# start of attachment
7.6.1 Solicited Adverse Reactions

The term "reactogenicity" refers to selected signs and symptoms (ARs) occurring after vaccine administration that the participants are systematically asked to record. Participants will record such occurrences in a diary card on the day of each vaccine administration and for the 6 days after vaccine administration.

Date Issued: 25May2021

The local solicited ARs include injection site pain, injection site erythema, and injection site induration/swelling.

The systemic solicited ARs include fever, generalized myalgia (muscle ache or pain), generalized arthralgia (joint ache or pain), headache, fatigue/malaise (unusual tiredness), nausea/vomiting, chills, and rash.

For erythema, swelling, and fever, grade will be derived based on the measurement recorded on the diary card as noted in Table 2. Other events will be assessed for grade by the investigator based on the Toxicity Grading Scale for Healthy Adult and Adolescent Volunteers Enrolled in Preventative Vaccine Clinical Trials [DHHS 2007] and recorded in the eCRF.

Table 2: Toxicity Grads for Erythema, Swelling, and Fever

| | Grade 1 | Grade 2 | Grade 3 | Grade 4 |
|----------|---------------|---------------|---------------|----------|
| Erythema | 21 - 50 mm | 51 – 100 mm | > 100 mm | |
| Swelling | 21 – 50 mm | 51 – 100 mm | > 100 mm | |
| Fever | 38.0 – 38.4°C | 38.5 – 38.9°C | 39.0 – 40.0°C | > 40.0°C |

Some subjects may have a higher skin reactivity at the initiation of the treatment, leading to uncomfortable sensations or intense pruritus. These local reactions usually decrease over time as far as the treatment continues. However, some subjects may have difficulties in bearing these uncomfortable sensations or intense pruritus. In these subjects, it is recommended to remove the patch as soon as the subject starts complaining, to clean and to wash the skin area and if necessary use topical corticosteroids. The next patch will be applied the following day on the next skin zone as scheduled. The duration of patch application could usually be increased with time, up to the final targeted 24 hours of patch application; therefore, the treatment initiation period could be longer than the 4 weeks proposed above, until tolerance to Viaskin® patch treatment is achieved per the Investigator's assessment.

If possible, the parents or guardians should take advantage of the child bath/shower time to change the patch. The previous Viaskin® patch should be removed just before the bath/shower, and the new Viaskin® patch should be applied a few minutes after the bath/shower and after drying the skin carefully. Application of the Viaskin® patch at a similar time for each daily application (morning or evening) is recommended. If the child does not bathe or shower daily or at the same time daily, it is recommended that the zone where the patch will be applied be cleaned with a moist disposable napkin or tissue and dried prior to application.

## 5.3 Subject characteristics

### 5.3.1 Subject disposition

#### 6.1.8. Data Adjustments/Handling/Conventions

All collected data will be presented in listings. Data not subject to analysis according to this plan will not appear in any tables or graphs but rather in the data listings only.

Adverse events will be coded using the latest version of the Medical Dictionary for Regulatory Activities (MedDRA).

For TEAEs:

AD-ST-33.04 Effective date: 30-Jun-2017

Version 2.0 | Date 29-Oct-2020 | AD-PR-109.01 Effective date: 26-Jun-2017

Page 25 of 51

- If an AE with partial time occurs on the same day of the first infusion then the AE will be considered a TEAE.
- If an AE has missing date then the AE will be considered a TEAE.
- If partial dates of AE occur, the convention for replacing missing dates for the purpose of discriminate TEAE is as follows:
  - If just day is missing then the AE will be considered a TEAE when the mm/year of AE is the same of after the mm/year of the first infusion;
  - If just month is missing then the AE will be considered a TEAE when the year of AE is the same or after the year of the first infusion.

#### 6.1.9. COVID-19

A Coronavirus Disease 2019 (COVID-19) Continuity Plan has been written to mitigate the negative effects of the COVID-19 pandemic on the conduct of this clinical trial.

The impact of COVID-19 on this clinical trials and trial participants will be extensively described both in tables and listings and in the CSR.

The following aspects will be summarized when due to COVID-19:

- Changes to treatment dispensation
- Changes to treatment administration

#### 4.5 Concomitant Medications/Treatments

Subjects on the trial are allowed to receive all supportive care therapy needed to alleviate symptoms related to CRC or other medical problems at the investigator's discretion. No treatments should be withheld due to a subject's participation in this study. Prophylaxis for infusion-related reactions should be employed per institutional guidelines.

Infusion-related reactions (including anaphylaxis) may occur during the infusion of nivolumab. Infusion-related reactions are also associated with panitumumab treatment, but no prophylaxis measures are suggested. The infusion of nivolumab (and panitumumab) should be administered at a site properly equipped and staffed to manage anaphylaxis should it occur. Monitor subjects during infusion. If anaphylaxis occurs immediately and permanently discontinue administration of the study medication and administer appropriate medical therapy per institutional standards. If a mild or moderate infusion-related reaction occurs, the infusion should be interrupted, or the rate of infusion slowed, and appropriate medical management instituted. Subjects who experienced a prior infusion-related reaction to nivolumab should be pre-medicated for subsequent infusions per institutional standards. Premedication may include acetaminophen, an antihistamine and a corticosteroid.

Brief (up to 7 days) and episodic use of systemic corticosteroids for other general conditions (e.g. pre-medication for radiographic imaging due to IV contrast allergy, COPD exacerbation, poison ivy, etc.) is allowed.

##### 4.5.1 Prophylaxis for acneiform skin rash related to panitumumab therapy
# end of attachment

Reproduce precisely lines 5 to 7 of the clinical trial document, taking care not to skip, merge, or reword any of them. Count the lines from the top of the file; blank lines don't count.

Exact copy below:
The systemic solicited ARs include fever, generalized myalgia (muscle ache or pain), generalized arthralgia (joint ache or pain), headache, fatigue/malaise (unusual tiredness), nausea/vomiting, chills, and rash.

For erythema, swelling, and fever, grade will be derived based on the measurement recorded on the diary card as noted in Table 2. Other events will be assessed for grade by the investigator based on the Toxicity Grading Scale for Healthy Adult and Adolescent Volunteers Enrolled in Preventative Vaccine Clinical Trials [DHHS 2007] and recorded in the eCRF.

Table 2: Toxicity Grads for Erythema, Swelling, and Fever